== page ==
Tuesday, October 25, 2005

Women of Substance and Power

I just heard that Rosa Parks, the mother of the civil rights movement, died this morning. We all know the story. She refused to give up her seat on the bus to a white man, was arrested and jailed, and intentionally or not provided the spark that ignited the civil rights movement in Alabama and throughout the South.

Her story was that she was just too tired to get up when the white man demanded her seat. You can read her account of it all in her book: Quiet Strength. I wonder, though. I certainly don't think she was dissembling, but I do think she didn't give herself enough credit. If you're that tired, don't you back away from confrontation? I would. Yet she found the strength of character to do the right thing. Her genteel, gentle power revealed itself to all of us that day.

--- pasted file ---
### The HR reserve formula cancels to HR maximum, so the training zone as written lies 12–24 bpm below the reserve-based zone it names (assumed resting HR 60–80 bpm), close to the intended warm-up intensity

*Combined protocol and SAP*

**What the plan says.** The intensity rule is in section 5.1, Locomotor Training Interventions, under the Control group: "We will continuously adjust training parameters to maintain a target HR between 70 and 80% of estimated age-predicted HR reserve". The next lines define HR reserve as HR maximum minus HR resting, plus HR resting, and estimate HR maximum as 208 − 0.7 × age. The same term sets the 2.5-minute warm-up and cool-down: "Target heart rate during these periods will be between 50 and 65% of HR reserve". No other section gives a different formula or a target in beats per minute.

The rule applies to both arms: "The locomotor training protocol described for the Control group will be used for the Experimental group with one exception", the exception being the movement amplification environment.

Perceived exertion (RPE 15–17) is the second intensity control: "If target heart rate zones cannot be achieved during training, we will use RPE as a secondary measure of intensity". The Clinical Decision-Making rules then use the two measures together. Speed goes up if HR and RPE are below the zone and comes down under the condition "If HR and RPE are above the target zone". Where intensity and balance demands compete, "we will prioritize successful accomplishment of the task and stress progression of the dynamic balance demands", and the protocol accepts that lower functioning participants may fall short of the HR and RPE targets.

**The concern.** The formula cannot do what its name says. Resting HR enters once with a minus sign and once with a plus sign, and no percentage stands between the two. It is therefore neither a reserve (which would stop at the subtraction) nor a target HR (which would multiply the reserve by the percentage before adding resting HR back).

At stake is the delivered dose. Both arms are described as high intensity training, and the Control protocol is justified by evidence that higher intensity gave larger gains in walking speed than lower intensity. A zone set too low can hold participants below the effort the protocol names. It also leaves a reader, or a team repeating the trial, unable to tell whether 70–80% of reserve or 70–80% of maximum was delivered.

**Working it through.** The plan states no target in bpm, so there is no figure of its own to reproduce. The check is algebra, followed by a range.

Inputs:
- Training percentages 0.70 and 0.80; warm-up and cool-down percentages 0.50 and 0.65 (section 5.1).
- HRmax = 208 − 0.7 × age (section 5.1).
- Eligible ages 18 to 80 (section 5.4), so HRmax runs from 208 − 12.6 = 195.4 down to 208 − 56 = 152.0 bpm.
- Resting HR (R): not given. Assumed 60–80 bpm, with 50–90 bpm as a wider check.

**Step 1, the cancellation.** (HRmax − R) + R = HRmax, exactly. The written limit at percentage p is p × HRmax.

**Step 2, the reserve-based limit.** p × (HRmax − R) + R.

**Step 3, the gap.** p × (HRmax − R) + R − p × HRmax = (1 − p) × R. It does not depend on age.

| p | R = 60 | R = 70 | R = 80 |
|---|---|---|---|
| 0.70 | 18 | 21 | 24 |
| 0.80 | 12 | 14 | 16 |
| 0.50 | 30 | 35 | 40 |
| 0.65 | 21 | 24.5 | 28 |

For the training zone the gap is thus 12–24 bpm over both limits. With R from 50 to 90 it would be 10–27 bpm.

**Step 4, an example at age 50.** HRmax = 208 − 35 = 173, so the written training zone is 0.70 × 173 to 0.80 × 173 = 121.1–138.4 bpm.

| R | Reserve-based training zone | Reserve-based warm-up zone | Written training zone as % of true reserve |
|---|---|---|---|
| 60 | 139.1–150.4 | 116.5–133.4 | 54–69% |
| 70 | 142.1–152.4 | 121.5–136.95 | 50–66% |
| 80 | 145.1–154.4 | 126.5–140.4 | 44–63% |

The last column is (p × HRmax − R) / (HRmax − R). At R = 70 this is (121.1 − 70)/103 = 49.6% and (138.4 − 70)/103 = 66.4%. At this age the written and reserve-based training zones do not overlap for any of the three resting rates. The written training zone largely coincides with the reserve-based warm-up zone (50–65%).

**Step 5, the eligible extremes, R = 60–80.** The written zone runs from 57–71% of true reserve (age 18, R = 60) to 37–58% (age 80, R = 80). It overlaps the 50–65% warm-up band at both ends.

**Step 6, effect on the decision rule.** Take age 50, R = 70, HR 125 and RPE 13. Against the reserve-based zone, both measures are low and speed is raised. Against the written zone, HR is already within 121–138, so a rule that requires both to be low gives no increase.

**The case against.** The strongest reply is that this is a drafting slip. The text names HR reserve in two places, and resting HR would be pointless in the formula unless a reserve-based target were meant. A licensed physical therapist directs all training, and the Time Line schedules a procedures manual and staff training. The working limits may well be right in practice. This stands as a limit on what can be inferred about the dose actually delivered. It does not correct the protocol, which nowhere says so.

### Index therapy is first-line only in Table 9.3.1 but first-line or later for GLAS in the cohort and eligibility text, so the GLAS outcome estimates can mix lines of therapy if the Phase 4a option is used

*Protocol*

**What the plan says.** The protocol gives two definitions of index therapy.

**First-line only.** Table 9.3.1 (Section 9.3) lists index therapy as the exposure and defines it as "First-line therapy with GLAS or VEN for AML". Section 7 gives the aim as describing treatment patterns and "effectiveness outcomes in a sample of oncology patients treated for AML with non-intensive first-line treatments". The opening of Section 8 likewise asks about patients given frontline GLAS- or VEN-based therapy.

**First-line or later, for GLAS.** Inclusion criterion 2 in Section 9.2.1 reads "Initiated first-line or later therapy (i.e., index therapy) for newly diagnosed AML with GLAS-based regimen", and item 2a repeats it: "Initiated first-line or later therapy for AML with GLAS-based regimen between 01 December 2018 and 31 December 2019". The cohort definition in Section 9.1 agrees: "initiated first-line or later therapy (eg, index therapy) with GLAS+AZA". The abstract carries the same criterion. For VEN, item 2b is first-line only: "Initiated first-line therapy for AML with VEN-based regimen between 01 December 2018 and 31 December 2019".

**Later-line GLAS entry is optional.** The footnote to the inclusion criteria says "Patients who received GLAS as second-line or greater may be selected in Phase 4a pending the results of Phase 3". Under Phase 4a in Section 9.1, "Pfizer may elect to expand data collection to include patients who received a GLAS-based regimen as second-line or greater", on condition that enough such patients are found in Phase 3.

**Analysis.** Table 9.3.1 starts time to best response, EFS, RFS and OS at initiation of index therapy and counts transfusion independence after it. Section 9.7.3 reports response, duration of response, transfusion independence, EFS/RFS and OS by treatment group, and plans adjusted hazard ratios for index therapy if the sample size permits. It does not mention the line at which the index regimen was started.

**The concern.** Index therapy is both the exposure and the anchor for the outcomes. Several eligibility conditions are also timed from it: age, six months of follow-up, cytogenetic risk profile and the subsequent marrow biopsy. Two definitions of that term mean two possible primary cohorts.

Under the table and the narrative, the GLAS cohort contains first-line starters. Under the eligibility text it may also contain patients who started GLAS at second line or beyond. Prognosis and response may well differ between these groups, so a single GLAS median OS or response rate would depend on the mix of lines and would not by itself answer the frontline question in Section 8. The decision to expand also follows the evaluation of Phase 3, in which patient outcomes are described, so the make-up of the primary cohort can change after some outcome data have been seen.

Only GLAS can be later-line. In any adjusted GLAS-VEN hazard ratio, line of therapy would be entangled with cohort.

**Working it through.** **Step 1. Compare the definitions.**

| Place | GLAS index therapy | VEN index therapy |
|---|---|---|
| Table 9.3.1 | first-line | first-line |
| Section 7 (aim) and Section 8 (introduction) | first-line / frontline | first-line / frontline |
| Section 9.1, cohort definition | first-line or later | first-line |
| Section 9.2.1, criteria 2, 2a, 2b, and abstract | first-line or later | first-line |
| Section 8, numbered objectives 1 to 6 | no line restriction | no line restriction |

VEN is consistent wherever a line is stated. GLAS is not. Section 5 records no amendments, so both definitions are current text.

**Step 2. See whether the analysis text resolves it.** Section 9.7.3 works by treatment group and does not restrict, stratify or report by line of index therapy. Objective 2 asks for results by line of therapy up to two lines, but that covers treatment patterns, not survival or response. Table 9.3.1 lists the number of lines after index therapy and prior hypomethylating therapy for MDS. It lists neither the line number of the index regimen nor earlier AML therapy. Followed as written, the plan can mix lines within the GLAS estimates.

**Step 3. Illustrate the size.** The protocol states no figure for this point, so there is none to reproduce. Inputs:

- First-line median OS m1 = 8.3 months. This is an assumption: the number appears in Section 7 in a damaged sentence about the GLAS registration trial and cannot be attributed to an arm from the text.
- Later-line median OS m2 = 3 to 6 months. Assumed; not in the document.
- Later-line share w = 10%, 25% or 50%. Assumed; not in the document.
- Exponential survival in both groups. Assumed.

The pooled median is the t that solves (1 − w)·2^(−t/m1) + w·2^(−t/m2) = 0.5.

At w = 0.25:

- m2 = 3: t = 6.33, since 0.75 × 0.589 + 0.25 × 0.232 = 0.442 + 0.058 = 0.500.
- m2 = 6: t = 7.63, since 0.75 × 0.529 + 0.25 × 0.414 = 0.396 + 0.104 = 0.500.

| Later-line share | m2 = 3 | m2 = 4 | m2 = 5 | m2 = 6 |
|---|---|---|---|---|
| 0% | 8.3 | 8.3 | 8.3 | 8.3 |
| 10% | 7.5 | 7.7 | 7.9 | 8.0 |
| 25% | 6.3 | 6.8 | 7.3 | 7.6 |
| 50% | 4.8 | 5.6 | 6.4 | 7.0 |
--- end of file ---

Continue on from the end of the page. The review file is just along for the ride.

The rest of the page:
Sadako Sasaki was really just a little girl when she died (50 years ago, today), but she has become an international symbol for the peace movement. She was two when the atom bomb was dropped on Japan. When she was 11, she was diagnosed with leukemia, then called "the atom bomb disease." Her friend told Sadako about the legend that a person who folds 1000 paper cranes would be granted a wish. She folded well over 1000, as it happens, but she didn't realize her wish to run again.

There is a memorial to Sadako in Japan (and one in Seattle, too). The inscription at the Japanese memorial reads:
This is our cry.
This is our prayer.
Peace in the world.

I think Mrs. Parks would agree. Rest in peace, you women of substance and power.

Learn to make paper cranes here: Folding Paper Cranes. Read more about Sadako in this book: Sadako and the Thousand Paper Cranes.

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